By Troy Whitaker | 08/07/2014

The past few years salmon were greeted by cool water when they swam out of the Pacific Ocean into Rogue Bay. Temperatures were favorable for the fish to blast through the bay and on up the Rogue River to spawn. Fortunately for anglers opting to troll the bay this summer and early fall, that isn’t the case. Mother Nature is forcing the salmon to stay awhile.

This summer salmon are faced with warmer temperatures, forcing them to slow down and acclimate prior to heading upriver. The scenario is prompting me to believe we’ll see better than normal fishing in Rogue Bay through early fall as salmon are spending more time in the bay. Keep in mind fresh fish continue to file in through October. Our season is just starting.


Consider that the Pacific Ocean is in the 50s here on the Southern Oregon Coast. As the salmon enter the bay and encounter 70-degree water they don’t want to go any further. The swim in the bay, turn around and head back into the ocean before returning on another tide swing. This is giving anglers a great opportunity to fish for kings in the bay, one that wasn’t near as good last year when water temperatures were cooler thus allowing salmon to acclimate quicker and migrate upriver to spawn.

These conditions aren’t likely to change until October. Meanwhile, a large fluctuation in water coming downriver from the Grant’s Pass area could derail conditions. However, I see it unlikely with the warm weather we are having. Unless they let a tremendous amount of water from the dam, fishing should only pick up in the bay. There’s no reason releases would be increased at this time.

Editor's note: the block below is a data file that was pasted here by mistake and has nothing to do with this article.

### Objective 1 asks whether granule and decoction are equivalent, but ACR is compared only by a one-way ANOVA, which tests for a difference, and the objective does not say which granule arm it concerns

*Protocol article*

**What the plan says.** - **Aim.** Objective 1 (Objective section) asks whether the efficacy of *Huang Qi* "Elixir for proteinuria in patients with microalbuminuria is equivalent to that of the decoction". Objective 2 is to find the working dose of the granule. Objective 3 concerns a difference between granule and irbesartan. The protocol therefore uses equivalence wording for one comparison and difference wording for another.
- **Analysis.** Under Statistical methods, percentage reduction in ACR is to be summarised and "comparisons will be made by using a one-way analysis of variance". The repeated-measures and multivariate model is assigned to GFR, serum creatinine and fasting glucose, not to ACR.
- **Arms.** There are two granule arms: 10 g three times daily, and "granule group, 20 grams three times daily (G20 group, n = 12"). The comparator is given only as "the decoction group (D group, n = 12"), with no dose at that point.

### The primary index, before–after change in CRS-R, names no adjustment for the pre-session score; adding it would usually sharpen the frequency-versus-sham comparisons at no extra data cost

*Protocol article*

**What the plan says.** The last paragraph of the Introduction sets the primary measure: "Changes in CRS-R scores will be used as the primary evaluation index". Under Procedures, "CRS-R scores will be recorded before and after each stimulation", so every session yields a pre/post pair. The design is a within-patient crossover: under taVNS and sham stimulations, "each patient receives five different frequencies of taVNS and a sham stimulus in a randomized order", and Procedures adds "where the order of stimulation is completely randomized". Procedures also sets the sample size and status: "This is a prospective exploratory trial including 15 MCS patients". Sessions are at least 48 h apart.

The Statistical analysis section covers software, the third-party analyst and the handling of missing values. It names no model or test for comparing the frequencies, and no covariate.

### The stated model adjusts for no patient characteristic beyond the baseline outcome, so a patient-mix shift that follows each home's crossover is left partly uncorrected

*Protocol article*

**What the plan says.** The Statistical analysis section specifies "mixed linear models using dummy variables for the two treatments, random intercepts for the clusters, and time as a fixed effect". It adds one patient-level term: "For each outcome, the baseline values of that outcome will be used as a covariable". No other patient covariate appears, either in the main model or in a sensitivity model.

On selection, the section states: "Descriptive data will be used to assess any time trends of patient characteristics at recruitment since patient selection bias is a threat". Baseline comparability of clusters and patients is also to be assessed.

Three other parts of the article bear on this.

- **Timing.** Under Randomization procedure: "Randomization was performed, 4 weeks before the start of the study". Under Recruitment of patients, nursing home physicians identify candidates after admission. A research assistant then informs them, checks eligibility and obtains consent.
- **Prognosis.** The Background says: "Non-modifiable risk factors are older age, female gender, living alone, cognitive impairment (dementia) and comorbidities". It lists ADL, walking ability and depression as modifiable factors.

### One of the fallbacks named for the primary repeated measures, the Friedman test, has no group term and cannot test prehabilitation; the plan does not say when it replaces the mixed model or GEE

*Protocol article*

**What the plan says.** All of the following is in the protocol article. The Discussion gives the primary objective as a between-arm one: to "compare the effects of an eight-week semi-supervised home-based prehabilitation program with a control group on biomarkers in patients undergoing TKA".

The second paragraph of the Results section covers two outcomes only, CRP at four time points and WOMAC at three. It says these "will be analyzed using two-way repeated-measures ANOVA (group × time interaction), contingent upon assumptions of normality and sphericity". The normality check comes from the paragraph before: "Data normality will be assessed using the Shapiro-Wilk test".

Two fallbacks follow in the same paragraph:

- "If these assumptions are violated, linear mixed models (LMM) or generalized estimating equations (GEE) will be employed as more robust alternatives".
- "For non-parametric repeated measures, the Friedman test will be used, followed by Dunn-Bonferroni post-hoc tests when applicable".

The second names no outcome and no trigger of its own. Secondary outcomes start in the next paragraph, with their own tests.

Historically, we’ve needed cooler water to trigger the salmon’s migration up the Rogue. That only happens two ways: dam releases and rain. On the other hand, once these fish get acclimated to that 70 degrees water they are going to head upriver at some point. Meanwhile, it takes them time to get used those temperatures, therefore they spend more time in the bay than they would if the water was cooler.

Our run has only started recently. Early on, I’ve noticed the fish ranging from 17-22 pounds, but we have heard of a few 35 pounders caught already. Normally, we won’t start seeing larger fish for a few more weeks. Rest assured, we will see some big salmon in the next few months.


Time The Tides

I find that action is better on an incoming tide, particularly when that tide peaks. When the tide goes back out anglers tend to head to the Sand Spit where salmon congregate. Salmon mill around the Sand Spit before heading back into the ocean. You’ll see them jumping around the green buoy. This area is prime real estate for catching salmon.


Troll or Bust

Down here, everybody is trolling bait and spinners. They are dragging THI (made at Jot’s Resort) and G-Spot (made at the Rogue Outdoor Store) spinners or trolling an anchovy with a spinner blade or a straight anchovy. We (and everyone else around here) have been brining all anchovies in Fire Brine. Most guys are running Natural Fire Brine, but I’ve had a lot of luck with chartreuse.


While it’s popular up north, nobody runs herring here. Our fish are eating anchovies in the ocean and that’s what they crave in the bay. However, if you travel north and fish Coos Bay people are running herring. If you are going to fish Rogue Bay it’s important to remember this is an anchovy fishery. People that fish Buoy 10 come down here with herring and have no luck.

When you let your anchovy out behind the boat, I’d recommend going 4-5 bars, which is 40-50 feet back. Depending on the tide you’ll want to use 2-3 ounces of lead. I’m running bait on 30-pound Izor or Maxima monofilament for a mainline and 30-pound Berkeley Big Game for my leaders.


Editor’s Note: Anglers may keep two salmon per day. Troy Whitaker operates Troy’s Guide Service. For info on his Rogue Bay salmon trips please call 541-761-0015.